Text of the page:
A recent study's findings might not be too surprising - though they are certainly no less harder to stomach - for a city that prides itself on being the second largest financial district in the U.S.
According to what some are calling the most comprehensive study of upward mobility in American history, children who were raised in lower-income households in Charlotte - and much of the Southeast and Midwest - have about a 4 percent chance of climbing into the middle class and beyond over the course of their lives. Children from cities in the West, Great Plains and Northeast have a roughly 10 percent chance.
"Where you grow up matters," Nathaniel Hendren, a Harvard economist and one of the study's authors, told the New York Times. "There is tremendous variation across the U.S. in the extent to which kids can rise out of poverty."
The researchers identified "four broad factors that appeared to affect income mobility," wrote the NYT, including the size and dispersion of a city's middle class.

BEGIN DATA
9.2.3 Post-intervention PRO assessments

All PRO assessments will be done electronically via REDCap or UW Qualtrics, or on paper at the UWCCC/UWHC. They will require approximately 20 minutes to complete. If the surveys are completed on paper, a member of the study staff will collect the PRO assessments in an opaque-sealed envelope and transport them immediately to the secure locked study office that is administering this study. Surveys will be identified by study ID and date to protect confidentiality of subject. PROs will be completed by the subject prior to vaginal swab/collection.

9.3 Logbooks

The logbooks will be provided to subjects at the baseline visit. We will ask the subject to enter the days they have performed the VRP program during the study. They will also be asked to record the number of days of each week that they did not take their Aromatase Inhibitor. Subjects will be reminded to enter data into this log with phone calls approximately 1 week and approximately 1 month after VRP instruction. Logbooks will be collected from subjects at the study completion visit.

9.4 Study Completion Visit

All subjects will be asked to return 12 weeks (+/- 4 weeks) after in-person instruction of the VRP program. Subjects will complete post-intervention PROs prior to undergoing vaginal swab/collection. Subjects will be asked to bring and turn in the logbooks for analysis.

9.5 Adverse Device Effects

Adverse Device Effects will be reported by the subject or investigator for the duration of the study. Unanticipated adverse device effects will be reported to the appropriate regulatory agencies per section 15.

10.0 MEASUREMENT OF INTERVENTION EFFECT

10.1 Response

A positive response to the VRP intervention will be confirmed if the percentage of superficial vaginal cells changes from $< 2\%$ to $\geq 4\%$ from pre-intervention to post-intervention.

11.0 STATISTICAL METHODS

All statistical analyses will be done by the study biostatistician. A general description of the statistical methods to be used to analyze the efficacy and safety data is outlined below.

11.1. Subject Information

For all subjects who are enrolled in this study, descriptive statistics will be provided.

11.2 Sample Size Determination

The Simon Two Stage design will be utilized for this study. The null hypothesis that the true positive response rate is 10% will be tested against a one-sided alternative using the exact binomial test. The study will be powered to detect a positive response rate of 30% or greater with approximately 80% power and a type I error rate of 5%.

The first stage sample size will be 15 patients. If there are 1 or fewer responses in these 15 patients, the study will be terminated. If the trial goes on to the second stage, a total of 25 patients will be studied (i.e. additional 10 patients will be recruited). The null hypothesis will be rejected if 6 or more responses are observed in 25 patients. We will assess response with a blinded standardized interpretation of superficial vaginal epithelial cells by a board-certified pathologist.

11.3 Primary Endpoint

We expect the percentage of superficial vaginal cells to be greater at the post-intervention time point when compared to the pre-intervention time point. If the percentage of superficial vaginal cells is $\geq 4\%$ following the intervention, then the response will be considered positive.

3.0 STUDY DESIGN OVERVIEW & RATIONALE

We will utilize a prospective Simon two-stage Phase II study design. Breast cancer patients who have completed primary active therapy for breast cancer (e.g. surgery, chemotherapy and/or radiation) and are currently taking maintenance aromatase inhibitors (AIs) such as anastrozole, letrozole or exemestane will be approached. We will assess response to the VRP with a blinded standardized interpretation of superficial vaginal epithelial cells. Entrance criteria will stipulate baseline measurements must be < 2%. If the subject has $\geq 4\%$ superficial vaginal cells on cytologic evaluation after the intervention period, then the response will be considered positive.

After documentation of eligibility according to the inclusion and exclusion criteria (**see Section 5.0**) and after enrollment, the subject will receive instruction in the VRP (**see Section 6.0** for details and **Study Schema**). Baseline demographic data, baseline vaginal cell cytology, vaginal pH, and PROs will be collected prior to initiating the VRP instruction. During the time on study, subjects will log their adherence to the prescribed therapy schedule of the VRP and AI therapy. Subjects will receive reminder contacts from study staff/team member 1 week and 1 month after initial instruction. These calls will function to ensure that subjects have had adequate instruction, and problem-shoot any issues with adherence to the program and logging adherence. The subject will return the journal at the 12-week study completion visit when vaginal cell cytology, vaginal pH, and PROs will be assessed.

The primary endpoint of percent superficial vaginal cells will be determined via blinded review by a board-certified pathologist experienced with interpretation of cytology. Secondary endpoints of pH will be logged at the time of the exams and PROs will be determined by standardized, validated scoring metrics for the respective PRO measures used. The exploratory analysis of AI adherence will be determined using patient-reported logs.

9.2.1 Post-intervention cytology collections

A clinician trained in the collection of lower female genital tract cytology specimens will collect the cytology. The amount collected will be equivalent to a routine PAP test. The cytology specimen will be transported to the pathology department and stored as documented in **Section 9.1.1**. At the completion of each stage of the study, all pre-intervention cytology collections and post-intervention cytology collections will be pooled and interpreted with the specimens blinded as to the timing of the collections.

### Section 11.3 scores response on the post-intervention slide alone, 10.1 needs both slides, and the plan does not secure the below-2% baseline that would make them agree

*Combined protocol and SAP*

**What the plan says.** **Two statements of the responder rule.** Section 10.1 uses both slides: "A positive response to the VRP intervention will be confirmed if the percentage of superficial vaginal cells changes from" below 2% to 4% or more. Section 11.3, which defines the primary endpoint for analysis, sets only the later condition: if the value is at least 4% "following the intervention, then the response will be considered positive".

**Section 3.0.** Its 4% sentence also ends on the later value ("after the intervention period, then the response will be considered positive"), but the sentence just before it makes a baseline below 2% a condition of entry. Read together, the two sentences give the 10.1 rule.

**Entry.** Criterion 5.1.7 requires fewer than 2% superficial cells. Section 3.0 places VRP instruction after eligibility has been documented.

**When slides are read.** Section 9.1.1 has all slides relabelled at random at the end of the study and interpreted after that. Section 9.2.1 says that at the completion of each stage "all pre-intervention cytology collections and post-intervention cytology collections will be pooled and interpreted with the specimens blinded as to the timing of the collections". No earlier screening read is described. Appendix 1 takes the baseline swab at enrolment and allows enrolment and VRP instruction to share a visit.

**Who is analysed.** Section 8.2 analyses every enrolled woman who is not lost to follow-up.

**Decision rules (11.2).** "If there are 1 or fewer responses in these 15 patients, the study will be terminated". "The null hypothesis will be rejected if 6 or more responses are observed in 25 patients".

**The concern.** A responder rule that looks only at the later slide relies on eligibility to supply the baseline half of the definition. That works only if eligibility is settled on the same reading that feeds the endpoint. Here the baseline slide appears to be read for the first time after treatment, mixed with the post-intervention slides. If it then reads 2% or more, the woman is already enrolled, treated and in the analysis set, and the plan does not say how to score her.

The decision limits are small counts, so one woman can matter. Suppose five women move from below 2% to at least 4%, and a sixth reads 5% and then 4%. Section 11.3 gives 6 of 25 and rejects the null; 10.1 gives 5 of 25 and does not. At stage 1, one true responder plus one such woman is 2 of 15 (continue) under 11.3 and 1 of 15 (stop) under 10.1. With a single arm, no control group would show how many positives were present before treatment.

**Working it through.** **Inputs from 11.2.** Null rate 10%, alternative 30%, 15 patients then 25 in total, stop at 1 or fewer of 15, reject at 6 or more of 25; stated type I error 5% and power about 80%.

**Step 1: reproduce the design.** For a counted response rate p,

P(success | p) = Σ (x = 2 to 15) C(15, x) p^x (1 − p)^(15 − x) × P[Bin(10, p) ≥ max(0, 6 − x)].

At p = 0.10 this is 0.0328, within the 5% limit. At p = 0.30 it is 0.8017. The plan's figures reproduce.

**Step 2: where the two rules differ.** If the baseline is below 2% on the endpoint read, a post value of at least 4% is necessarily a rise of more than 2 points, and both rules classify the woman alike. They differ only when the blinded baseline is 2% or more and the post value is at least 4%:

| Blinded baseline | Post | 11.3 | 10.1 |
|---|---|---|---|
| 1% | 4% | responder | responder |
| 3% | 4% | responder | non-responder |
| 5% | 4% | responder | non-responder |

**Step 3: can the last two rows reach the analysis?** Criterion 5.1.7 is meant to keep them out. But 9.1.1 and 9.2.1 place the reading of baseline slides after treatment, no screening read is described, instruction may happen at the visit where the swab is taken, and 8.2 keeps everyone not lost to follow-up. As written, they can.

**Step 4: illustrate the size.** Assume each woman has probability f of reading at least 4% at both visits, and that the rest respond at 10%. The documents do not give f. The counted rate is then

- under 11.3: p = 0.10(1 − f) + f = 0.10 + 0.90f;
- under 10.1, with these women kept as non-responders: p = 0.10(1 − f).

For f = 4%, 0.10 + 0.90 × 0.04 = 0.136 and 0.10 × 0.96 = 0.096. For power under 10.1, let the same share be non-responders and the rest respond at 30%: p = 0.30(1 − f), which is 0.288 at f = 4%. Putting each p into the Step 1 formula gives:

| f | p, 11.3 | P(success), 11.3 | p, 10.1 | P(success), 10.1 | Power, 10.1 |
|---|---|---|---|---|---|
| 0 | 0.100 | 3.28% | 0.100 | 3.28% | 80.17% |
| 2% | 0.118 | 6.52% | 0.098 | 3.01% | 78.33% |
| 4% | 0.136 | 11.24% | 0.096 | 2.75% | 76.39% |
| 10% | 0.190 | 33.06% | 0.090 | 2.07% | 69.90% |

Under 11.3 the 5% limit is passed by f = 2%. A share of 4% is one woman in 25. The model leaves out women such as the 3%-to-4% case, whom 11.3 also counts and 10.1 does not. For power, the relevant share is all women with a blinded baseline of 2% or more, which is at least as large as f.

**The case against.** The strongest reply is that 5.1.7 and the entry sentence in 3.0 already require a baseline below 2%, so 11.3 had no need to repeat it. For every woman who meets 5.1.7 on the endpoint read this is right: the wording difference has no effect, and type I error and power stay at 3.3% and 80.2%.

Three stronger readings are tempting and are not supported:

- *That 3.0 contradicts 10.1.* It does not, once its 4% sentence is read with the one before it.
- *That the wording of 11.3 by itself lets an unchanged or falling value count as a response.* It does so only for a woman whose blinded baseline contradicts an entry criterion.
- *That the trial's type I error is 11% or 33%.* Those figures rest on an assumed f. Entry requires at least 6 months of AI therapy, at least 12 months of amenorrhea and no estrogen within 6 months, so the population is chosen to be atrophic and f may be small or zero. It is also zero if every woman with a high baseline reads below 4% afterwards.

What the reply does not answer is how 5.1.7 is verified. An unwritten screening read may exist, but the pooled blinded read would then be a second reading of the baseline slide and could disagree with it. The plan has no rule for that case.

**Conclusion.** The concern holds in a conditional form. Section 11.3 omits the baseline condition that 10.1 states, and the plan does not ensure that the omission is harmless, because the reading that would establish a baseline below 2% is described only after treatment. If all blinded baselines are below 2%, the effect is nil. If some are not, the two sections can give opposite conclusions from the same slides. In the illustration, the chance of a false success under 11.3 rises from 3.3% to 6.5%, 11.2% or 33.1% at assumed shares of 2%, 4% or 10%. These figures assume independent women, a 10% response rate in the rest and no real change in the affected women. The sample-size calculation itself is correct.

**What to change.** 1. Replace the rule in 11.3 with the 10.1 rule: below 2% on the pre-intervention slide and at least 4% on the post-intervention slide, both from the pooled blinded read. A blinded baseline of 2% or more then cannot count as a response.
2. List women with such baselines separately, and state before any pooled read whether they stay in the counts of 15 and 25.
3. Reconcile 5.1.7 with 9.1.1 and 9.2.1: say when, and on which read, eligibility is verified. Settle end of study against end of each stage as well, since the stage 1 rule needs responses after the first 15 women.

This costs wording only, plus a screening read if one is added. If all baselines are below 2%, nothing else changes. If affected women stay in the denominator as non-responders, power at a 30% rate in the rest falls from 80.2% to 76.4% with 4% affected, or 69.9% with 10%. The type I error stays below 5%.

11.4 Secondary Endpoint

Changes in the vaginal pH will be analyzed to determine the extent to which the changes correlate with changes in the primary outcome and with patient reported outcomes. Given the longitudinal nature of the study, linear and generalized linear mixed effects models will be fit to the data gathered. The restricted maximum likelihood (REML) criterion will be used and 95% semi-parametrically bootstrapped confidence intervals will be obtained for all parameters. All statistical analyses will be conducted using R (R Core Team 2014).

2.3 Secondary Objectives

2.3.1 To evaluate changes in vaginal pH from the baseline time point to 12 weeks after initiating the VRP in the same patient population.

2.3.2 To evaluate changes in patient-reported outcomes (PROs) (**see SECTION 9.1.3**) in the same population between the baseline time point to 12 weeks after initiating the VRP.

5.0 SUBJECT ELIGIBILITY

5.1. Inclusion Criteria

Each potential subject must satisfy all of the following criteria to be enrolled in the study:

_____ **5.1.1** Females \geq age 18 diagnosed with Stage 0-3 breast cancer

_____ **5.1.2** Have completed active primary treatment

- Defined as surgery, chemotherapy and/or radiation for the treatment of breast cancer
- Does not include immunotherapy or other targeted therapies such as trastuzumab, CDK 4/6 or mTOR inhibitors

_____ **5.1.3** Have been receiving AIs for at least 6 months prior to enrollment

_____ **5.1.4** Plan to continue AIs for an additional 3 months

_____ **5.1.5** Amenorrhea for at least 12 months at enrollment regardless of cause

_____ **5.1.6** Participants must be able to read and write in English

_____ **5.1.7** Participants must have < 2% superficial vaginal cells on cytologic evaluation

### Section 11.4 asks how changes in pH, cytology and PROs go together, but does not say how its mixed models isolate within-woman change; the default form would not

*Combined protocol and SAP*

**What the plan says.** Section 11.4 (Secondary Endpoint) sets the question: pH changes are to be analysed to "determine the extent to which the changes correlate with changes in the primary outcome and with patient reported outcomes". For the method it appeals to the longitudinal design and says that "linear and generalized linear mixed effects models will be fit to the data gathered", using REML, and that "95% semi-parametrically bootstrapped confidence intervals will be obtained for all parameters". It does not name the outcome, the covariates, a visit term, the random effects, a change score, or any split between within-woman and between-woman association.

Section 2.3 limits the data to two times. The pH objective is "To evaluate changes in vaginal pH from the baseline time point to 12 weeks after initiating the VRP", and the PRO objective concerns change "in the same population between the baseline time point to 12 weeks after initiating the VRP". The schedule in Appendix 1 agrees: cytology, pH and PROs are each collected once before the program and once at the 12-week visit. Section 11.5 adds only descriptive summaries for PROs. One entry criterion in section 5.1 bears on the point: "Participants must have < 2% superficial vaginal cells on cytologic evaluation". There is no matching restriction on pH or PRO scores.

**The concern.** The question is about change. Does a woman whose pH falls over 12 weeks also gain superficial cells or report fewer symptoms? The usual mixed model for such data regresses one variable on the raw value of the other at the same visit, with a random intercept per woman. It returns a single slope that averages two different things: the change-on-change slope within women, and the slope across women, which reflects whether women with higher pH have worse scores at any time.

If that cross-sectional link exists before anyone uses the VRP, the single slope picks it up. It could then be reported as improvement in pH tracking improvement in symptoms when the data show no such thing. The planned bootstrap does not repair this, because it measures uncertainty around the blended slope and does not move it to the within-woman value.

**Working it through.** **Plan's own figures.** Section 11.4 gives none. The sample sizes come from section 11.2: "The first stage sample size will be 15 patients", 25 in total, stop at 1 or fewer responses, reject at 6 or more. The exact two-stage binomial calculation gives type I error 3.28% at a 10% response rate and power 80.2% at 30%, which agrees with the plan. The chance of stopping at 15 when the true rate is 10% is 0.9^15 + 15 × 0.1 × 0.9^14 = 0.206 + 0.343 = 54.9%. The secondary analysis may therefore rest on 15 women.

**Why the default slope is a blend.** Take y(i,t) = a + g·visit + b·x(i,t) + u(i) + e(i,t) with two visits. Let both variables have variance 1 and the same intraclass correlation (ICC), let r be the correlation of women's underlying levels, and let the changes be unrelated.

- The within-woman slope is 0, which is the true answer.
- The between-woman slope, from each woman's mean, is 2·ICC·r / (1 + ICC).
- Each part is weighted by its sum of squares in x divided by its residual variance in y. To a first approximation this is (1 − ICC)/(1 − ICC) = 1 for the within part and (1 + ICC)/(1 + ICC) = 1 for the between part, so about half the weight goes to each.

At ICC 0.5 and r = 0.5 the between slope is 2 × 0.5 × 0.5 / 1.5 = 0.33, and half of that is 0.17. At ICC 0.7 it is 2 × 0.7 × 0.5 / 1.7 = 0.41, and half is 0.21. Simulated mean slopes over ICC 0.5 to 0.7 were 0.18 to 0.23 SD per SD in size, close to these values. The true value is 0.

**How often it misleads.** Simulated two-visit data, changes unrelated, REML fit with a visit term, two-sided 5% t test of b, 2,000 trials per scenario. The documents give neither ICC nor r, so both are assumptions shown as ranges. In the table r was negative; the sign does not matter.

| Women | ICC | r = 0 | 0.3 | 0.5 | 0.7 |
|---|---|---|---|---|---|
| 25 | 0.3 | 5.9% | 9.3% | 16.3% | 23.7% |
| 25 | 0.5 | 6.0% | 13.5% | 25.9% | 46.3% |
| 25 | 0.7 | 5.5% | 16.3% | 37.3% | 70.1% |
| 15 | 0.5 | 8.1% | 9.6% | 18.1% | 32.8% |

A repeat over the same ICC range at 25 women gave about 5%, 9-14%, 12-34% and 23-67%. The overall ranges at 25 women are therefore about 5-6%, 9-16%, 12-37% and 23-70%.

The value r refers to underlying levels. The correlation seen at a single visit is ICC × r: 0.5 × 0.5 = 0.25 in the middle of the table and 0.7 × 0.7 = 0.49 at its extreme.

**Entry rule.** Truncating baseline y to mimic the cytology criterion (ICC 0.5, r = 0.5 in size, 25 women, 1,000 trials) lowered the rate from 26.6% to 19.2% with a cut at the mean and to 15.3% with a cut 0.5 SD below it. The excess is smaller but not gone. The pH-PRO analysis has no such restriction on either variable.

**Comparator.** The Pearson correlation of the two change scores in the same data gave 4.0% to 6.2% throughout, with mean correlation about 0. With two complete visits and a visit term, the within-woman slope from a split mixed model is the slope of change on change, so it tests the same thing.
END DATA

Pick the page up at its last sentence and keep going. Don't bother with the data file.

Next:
All else being equal, upward mobility tended to be higher in metropolitan areas where poor families were more dispersed among mixed-income neighborhoods.
Income mobility was higher in areas with more two-parent households, better elementary schools and high schools and more civic engagement, and lower in areas with a large black population (though not primarily because of race, the study claims. For example, both white and black residents of Atlanta have low upward mobility rates.)
Read the Times' story (and check out some nifty graphics) here.
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